Why don’t our processes work anymore?

The past few years have seen major changes for manufacturers, distributors, and supply chains. But we’ve seen change before. We have tools and methodologies and techniques, and… So why is this so different?

It’s because our global consumer markets have matured. They know what it possible and they expect you to deliver it. This means we have to meet their expectations with something different than we’ve used before. Luckily, while the effects of the change are revolutionary, the change required is evolutionary. This doesn’t mean it will be easy. However, mastering the change will make yours the company others turn to for best practices because you’ve been able to create an ordered, aligned, and integrated organization.

What does creating an ordered, aligned, and integrated organization mean?

For this post, let’s first look at a bit of history to get our bearings and to understand the structural choices moving forward.

In the U.S., from Henry Ford’s assembly line and on into the 1960’s, our manufacturing environment focused on operational metrics: efficiency and utilization. Did we make what we thought we’d make in the amount of time we thought we’d make it? And did we utilize the machinery as much as possible? The focus was on the day to day output and performance.

Starting around the 1970’s, global competition began. The U.S. now had to take a more tactical approach to survive and thrive. Processes had to be created that streamlined the day-to-day performance. Quality had to be embedded beginning with design and continuing through engineered manufacturing lines. Methodologies such as Just-In-Time, Theory of Constraints, Total Quality Management, Lean, Six Sigma and others became influential in longer term performance. The tactical process aspects began filtering back into the office areas where it was realized that support functions play important roles in the final quality of the products and services provided. The longer term focus of tactical excellence did not remove the importance of day-to-day operational performance, it added to it and our management techniques had to adjust.

Our focus on tactical performance lasted until a few years back. At that time, advances in technologies such as social media and social networking (the integration enabler – think cloud computing) made it easier for customers to have a very vocal part in the way companies had to perform. This has served to highlight the need for improved cross-functional integration, changed what used to work for collaboration to coordination, heightened the need for executable strategy, brought into notice the need for advanced demand forecasting and capacity coordination, and made visible the requirements of flexible processes that deliver performance without sacrificing quality, time, or cost. A very tall order.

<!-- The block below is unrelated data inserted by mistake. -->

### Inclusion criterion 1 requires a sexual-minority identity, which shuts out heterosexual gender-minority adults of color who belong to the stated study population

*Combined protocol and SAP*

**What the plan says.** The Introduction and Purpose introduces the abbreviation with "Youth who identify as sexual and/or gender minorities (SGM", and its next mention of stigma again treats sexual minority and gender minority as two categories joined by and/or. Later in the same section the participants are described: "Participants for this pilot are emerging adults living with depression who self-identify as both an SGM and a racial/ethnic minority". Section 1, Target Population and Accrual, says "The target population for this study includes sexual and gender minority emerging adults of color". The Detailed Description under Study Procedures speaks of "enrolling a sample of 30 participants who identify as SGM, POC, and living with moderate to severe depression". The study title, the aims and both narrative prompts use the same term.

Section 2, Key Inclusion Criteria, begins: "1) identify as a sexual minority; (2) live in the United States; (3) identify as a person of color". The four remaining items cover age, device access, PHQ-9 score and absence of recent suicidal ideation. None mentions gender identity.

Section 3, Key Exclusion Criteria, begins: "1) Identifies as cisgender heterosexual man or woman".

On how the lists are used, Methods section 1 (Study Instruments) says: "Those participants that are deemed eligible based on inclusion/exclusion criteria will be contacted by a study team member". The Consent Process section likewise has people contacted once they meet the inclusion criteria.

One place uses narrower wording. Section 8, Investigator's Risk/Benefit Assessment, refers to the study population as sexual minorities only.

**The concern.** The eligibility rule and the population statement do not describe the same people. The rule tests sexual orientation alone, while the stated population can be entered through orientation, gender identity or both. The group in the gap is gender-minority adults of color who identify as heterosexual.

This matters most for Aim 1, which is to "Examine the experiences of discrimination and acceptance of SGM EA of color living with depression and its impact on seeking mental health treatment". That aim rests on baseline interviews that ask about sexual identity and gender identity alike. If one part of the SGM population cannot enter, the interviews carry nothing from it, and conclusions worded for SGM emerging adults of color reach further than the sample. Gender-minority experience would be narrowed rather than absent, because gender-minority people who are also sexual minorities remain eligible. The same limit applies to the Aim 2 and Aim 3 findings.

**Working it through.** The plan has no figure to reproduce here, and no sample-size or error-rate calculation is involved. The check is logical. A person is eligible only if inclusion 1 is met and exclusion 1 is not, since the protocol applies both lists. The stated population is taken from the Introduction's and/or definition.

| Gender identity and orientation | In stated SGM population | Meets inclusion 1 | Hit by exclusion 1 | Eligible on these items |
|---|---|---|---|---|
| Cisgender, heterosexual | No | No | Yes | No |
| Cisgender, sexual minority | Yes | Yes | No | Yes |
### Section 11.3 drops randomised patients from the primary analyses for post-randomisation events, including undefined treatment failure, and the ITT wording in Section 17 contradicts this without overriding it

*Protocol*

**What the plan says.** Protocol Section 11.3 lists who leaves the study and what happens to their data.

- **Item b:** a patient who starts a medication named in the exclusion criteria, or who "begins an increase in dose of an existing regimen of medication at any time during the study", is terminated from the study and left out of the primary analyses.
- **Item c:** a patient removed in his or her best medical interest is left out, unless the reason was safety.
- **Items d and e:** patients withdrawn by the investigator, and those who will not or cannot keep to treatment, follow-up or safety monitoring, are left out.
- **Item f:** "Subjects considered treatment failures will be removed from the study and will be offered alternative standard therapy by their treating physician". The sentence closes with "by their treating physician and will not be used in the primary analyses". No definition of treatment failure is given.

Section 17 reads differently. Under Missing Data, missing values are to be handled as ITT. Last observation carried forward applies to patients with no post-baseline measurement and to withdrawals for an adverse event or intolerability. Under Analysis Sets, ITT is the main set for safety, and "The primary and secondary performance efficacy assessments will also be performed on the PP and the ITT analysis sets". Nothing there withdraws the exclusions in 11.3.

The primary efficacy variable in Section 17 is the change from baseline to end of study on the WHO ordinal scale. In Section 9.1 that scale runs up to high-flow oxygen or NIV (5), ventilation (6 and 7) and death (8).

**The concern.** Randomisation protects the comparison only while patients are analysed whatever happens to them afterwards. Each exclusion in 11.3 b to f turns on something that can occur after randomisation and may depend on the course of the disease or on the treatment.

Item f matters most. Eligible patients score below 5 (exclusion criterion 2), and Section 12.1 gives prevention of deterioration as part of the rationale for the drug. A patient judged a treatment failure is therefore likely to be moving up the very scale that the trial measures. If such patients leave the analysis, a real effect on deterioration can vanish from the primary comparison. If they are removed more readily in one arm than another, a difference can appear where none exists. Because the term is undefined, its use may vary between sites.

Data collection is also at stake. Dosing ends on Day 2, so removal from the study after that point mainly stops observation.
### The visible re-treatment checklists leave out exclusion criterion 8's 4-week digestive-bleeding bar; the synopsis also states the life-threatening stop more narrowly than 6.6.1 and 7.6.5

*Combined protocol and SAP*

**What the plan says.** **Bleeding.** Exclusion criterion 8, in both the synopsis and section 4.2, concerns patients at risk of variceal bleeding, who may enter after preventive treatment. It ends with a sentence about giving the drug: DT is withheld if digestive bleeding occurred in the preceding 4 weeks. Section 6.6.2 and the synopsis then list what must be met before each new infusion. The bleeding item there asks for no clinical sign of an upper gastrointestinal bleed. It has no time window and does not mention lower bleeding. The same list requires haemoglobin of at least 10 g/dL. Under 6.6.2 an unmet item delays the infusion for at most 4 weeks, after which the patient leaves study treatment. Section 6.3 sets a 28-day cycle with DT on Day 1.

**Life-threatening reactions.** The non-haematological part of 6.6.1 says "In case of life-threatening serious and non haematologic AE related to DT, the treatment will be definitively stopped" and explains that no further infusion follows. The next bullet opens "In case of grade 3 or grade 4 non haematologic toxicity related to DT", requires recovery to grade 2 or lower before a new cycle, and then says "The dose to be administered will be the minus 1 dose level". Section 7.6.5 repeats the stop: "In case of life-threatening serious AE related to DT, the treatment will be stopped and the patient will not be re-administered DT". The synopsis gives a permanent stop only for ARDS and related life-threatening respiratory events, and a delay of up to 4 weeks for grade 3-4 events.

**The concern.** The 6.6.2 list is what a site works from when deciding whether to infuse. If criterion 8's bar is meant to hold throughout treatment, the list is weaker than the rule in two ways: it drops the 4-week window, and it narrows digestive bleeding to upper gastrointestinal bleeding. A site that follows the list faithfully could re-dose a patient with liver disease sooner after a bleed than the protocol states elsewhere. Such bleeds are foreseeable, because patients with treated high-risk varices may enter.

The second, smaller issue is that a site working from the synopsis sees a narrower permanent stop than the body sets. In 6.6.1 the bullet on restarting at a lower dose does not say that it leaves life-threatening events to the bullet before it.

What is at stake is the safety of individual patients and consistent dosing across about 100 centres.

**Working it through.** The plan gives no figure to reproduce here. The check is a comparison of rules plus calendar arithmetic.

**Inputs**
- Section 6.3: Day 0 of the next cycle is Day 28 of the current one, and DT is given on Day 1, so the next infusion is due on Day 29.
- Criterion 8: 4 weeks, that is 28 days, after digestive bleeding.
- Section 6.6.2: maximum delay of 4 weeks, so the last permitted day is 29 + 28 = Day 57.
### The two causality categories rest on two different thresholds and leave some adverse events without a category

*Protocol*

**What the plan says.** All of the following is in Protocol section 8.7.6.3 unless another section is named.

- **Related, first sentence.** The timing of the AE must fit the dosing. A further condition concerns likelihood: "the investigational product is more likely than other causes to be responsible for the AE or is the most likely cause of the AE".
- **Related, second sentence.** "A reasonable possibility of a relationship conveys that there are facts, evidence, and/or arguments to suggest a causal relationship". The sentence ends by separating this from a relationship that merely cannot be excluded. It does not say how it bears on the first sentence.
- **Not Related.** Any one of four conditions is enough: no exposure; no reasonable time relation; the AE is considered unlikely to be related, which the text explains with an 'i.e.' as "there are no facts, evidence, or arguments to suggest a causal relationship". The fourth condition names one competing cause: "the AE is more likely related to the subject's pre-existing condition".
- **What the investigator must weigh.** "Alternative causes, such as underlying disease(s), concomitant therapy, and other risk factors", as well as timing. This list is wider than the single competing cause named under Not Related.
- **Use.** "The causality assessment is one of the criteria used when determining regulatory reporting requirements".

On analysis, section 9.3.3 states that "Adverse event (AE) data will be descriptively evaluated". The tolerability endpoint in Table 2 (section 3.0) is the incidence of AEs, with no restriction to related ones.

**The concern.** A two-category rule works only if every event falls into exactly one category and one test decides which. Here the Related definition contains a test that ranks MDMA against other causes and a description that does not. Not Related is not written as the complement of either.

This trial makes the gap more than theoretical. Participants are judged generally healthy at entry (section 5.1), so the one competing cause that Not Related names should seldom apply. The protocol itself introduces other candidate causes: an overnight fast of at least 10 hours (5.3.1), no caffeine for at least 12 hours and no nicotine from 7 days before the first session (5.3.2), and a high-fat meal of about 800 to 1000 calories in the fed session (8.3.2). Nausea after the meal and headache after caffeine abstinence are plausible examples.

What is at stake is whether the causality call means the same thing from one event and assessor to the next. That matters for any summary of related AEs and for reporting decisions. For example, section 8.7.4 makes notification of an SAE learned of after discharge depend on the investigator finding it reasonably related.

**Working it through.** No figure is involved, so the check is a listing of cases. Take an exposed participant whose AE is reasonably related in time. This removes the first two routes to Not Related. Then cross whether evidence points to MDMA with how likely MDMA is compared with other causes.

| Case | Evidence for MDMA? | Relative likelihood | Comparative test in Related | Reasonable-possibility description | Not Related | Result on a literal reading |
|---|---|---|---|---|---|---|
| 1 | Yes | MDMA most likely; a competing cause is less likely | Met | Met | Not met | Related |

The secret to untangling all of the new problem areas begins with strategy creation at the executive level. There are two parts to strategy creation; strategic planning and strategic execution. Strategic planning leads into strategic execution. Strategic planning is the competitive scanning while strategic execution sets up the platforms to act companywide on what will be done based on the decisions made on the data from the scans. Pushing strategic planning into the tactical areas creates confusion, frustration, and chaos since it is not in actionable form. Strategic execution is the actionable form required by talented tactical management teams to begin the corporate-wide conversations on how

specific problems can be solved with specific process changes. Cross-functional performance is built into the good strategic execution and becomes part of the DNA of the business.

This is the beginning stage for the creation of an unbeatable competitive stance that delivers what the customer wants reliably. Operations are still important. Tactical processes are still important. Strategy is the latest piece to change in methodology since it links all the components and actions of a company. Strategy now has to be perfected from nice sounding phrases into actionable platforms.

Key words and concepts: manufacturing, supply chain, strategy, performance, lean

About the author:
Cynthia Kalina-Kaminsky with Process & Strategy consults with and provides training for organizations eager to increase their competitive value by helping enable growth, align performance, make and move product (even when the product is a serving of electrons). She has been invited to teach SCOR (Supply Chain Operations Reference model) in Baton Rouge this October. SCOR is the framework Fortune 500 companies use to increase their agility.


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